Parking ticket dismay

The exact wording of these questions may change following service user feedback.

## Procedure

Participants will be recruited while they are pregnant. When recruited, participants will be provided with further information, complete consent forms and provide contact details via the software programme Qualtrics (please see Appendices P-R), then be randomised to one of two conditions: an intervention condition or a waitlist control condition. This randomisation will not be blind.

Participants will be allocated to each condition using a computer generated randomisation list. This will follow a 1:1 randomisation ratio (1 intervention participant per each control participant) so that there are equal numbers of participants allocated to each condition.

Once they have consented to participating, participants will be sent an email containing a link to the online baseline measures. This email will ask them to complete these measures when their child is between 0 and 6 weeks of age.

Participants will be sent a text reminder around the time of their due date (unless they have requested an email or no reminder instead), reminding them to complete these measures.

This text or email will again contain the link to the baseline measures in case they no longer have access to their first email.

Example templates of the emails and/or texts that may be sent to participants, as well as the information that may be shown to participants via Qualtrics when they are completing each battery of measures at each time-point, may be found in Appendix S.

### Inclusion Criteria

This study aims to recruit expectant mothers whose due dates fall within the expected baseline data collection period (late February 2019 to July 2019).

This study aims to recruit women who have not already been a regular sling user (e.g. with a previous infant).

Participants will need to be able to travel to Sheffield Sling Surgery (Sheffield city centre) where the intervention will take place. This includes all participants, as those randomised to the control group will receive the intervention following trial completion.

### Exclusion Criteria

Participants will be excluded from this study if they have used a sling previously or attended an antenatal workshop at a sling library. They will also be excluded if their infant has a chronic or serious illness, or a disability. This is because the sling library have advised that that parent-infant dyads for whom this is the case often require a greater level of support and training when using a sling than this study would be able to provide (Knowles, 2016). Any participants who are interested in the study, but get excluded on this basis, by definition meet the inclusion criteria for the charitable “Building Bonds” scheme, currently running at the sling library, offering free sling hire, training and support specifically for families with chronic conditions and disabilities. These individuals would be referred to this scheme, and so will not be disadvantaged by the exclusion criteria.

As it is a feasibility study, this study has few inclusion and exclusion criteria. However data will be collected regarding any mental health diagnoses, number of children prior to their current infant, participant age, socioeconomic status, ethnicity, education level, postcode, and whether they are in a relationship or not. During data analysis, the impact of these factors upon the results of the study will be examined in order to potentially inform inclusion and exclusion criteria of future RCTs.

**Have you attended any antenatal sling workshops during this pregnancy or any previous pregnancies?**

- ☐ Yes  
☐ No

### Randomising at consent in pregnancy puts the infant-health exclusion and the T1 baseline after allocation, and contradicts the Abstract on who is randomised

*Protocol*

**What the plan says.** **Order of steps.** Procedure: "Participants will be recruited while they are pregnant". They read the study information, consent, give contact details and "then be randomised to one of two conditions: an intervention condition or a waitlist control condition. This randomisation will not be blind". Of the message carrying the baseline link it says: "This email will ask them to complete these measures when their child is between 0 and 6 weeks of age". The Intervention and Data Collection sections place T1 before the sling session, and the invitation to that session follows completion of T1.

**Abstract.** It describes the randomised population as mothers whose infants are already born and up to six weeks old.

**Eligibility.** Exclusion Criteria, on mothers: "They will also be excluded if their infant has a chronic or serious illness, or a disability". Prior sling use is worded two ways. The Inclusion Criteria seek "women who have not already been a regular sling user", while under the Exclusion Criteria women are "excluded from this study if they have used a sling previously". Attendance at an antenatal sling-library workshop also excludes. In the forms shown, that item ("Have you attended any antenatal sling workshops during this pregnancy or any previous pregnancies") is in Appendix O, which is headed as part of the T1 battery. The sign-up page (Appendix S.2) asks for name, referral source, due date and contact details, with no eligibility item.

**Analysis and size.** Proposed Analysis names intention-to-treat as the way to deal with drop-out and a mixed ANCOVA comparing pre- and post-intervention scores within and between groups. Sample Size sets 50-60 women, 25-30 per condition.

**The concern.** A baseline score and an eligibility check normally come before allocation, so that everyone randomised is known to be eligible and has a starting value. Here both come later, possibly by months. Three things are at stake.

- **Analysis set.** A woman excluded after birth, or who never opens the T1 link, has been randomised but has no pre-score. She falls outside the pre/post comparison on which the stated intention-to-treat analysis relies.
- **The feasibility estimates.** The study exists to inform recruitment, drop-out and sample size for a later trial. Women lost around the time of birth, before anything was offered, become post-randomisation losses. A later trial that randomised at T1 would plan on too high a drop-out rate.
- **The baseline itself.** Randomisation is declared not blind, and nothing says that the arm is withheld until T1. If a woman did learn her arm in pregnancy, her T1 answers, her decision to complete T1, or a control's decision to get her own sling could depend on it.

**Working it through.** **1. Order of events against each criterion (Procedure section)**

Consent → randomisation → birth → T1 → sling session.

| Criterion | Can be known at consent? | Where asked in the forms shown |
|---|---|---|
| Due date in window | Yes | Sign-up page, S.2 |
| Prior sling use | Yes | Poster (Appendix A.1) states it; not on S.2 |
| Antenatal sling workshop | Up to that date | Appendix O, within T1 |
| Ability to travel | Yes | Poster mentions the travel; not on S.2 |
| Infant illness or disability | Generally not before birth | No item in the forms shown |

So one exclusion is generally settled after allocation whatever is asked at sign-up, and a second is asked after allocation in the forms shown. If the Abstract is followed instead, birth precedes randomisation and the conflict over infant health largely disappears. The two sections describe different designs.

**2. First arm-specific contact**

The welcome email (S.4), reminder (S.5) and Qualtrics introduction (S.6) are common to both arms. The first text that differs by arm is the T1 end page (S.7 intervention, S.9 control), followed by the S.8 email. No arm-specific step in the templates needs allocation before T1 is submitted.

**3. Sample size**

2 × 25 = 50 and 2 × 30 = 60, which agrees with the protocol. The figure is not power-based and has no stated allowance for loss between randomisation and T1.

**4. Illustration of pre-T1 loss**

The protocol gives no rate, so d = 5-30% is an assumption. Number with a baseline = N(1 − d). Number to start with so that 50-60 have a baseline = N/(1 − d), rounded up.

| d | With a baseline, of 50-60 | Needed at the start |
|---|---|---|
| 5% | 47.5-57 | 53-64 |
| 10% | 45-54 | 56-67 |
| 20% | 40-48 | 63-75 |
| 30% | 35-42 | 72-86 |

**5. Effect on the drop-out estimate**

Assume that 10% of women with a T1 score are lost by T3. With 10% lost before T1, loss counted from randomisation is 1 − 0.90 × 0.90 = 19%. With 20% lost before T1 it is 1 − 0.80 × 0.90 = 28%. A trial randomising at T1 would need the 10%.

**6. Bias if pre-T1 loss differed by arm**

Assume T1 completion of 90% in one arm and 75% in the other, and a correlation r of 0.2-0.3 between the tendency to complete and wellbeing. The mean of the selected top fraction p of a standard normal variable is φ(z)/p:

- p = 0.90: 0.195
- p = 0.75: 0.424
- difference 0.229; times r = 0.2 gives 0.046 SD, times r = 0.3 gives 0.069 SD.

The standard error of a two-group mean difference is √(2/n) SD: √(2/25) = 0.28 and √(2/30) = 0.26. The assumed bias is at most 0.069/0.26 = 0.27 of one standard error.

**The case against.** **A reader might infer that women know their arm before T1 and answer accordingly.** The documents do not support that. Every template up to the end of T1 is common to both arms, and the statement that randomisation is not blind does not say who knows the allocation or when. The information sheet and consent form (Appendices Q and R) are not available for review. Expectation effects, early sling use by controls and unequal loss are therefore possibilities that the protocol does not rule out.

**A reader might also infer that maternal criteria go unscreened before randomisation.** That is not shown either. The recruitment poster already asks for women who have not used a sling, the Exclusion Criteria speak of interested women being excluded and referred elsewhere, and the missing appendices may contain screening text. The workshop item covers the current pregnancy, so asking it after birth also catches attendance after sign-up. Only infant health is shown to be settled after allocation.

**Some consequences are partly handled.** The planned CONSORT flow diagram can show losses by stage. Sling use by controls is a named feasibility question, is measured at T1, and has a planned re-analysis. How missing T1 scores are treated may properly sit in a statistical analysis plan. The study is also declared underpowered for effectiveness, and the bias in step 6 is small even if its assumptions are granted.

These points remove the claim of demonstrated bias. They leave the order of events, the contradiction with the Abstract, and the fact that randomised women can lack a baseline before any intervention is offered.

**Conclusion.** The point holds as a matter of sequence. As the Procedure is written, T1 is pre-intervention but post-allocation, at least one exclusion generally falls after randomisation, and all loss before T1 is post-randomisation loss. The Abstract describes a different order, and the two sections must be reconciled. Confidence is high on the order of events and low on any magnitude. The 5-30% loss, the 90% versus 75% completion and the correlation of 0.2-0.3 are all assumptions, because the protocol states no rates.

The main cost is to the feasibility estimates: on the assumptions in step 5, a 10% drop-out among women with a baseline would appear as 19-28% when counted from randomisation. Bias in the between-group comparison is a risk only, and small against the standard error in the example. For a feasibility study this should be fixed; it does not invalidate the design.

Mr G came home one day to find his new car missing from his drive. His immediate reaction was to call the Police to report the theft, He had not been out for very long and thought that the car was likely to still be in the area. From checks that they were able to do the Police informed Mr G that the car had not actually been stolen but had been removed by Court Bailiff because there were three outstanding parking tickets, the car having been caught by a London Borough Council CCTV illegally parking on three occasions. The fines had been outstanding for several months so the Council had applied to the County Court for a warrant and the car towed away. Mr G was faced with the choice of paying the fines/ticket charges and the towing and storage charge or have the car destroyed. You would be forgiven for thinking that the moral of the story is not to park illegally, or don't ignore letters from the Council and pay the fine. You would of course be right, but in his case Mr G had only had the car for three weeks and certainly was not the owner when the parking fines had been incurred. To make matters worse all of his work tools were in the back of the car and he would struggle to pay the fines and charges if he could not work. Mr G sought our advice to try to sort out his dilemma. Once the court order is made it is very hard to overturn. In his case extremely hard as the various rules to set such an order aside are to be made by the person who incurred the charges and are based on them not receiving the notices that the law says they have to. In this case the parking fines belonged to the previous owner who had sold the car, for cash to Mr G and had ignored the letters from the Council and the Court Order. In fact she lived some 20 miles from Mr G, yet the Bailiffs tracked down the whereabouts of the car and it still mystifies us today how they did this. Mr G was faced with a Court Order to destroy his car (and his tools) which he could not overturn because there was no mechanism to do so for fines and charges he had not incurred and could not afford to pay. We felt that the only way to put things right was to prove who the owner was, what and how the mistake had been made without the help of the previous owner. The cash sale meant it was difficult but Mr G could show a large withdrawal from his bank account which coincided with the date on his part of the V5 sent to the DVLA. The DVLA could not assist as the previous owner had not sent her part off. We then showed that he had insured the car from the same date and contacted the car trading magazine where he had seen the advert to get a copy of the original sale advert. Neither the Council or the Court were willing or able to help but with some lateral thinking we were able to prove that he had not owned the car when the fines had been incurred and suggested that he would bring a claim against the Bailiffs if the car was destroyed for its value and his loss of tools and work. Mr G had his car returned.